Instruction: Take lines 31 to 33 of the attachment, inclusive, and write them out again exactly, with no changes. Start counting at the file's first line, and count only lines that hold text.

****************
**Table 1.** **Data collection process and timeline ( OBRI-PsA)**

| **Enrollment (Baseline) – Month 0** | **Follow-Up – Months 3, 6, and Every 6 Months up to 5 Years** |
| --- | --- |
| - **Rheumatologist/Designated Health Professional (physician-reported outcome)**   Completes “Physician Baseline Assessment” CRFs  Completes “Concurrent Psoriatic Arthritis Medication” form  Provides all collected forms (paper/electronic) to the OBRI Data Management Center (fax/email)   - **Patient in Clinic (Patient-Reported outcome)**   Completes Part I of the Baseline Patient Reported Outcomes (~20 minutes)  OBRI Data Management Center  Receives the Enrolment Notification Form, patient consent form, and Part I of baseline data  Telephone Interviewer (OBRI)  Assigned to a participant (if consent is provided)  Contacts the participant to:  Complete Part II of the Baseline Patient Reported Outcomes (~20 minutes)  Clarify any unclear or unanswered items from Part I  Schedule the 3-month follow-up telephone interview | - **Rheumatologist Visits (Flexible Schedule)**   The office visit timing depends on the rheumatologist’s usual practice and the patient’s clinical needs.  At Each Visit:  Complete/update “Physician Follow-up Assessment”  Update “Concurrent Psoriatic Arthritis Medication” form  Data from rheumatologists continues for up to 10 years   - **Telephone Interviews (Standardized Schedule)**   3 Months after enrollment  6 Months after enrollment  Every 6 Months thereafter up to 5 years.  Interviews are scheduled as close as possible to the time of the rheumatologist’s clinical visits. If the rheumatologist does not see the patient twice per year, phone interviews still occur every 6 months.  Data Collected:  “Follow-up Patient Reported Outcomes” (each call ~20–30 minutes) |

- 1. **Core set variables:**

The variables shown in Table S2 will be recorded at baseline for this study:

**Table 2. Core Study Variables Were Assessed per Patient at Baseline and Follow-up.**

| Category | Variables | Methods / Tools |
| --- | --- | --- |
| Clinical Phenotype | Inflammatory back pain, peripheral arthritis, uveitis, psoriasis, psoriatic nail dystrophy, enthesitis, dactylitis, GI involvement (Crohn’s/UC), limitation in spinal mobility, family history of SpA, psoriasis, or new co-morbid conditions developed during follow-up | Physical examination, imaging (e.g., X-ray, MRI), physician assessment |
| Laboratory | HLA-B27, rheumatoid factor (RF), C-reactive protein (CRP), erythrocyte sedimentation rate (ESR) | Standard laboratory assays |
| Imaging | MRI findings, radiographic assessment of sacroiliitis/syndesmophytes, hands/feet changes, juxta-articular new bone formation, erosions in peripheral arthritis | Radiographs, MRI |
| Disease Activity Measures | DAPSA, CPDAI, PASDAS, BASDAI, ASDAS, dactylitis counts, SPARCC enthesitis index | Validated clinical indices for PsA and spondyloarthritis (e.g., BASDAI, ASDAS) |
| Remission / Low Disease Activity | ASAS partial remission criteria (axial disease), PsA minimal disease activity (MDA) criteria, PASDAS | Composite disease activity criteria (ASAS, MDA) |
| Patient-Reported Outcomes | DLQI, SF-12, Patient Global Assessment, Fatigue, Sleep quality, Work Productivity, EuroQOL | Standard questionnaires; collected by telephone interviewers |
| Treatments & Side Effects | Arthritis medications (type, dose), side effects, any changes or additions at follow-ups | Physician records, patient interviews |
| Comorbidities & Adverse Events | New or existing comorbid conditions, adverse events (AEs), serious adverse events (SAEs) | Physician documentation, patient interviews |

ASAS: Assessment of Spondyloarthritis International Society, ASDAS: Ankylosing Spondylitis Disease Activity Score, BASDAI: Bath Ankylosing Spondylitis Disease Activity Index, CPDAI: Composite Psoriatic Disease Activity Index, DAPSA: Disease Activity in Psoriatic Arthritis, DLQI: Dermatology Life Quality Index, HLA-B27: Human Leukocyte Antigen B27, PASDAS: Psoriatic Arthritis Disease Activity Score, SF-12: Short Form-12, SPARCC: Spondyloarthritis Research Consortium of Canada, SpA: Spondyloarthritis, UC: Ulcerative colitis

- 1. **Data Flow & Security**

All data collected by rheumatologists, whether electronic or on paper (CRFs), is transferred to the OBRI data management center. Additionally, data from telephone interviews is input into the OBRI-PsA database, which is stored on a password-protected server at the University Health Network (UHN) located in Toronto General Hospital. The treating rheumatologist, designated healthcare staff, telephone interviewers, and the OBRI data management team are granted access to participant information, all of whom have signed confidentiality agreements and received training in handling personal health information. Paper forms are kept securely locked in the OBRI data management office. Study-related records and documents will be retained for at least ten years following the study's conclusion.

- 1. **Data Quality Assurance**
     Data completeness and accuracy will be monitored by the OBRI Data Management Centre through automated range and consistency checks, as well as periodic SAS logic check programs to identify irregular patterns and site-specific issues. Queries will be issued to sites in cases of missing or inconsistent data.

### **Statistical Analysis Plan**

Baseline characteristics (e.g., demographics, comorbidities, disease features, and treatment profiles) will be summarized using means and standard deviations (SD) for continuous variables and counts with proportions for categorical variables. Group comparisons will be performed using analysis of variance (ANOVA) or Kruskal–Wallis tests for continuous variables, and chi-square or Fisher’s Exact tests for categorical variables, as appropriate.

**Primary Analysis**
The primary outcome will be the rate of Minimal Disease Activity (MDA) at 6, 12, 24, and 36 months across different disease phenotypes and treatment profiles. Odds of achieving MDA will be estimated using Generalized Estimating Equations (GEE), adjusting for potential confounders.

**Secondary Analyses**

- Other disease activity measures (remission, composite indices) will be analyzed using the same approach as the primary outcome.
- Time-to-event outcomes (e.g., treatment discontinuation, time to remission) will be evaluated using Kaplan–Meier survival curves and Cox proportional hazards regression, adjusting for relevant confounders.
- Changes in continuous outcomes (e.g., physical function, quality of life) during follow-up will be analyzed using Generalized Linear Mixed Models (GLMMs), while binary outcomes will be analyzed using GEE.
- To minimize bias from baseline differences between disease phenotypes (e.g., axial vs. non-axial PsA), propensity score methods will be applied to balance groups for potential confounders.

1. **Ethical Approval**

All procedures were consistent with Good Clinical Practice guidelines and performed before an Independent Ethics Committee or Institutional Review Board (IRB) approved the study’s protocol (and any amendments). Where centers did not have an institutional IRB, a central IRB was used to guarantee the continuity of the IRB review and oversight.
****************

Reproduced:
- To minimize bias from baseline differences between disease phenotypes (e.g., axial vs. non-axial PsA), propensity score methods will be applied to balance groups for potential confounders.

1. **Ethical Approval**

All procedures were consistent with Good Clinical Practice guidelines and performed before an Independent Ethics Committee or Institutional Review Board (IRB) approved the study’s protocol (and any amendments). Where centers did not have an institutional IRB, a central IRB was used to guarantee the continuity of the IRB review and oversight.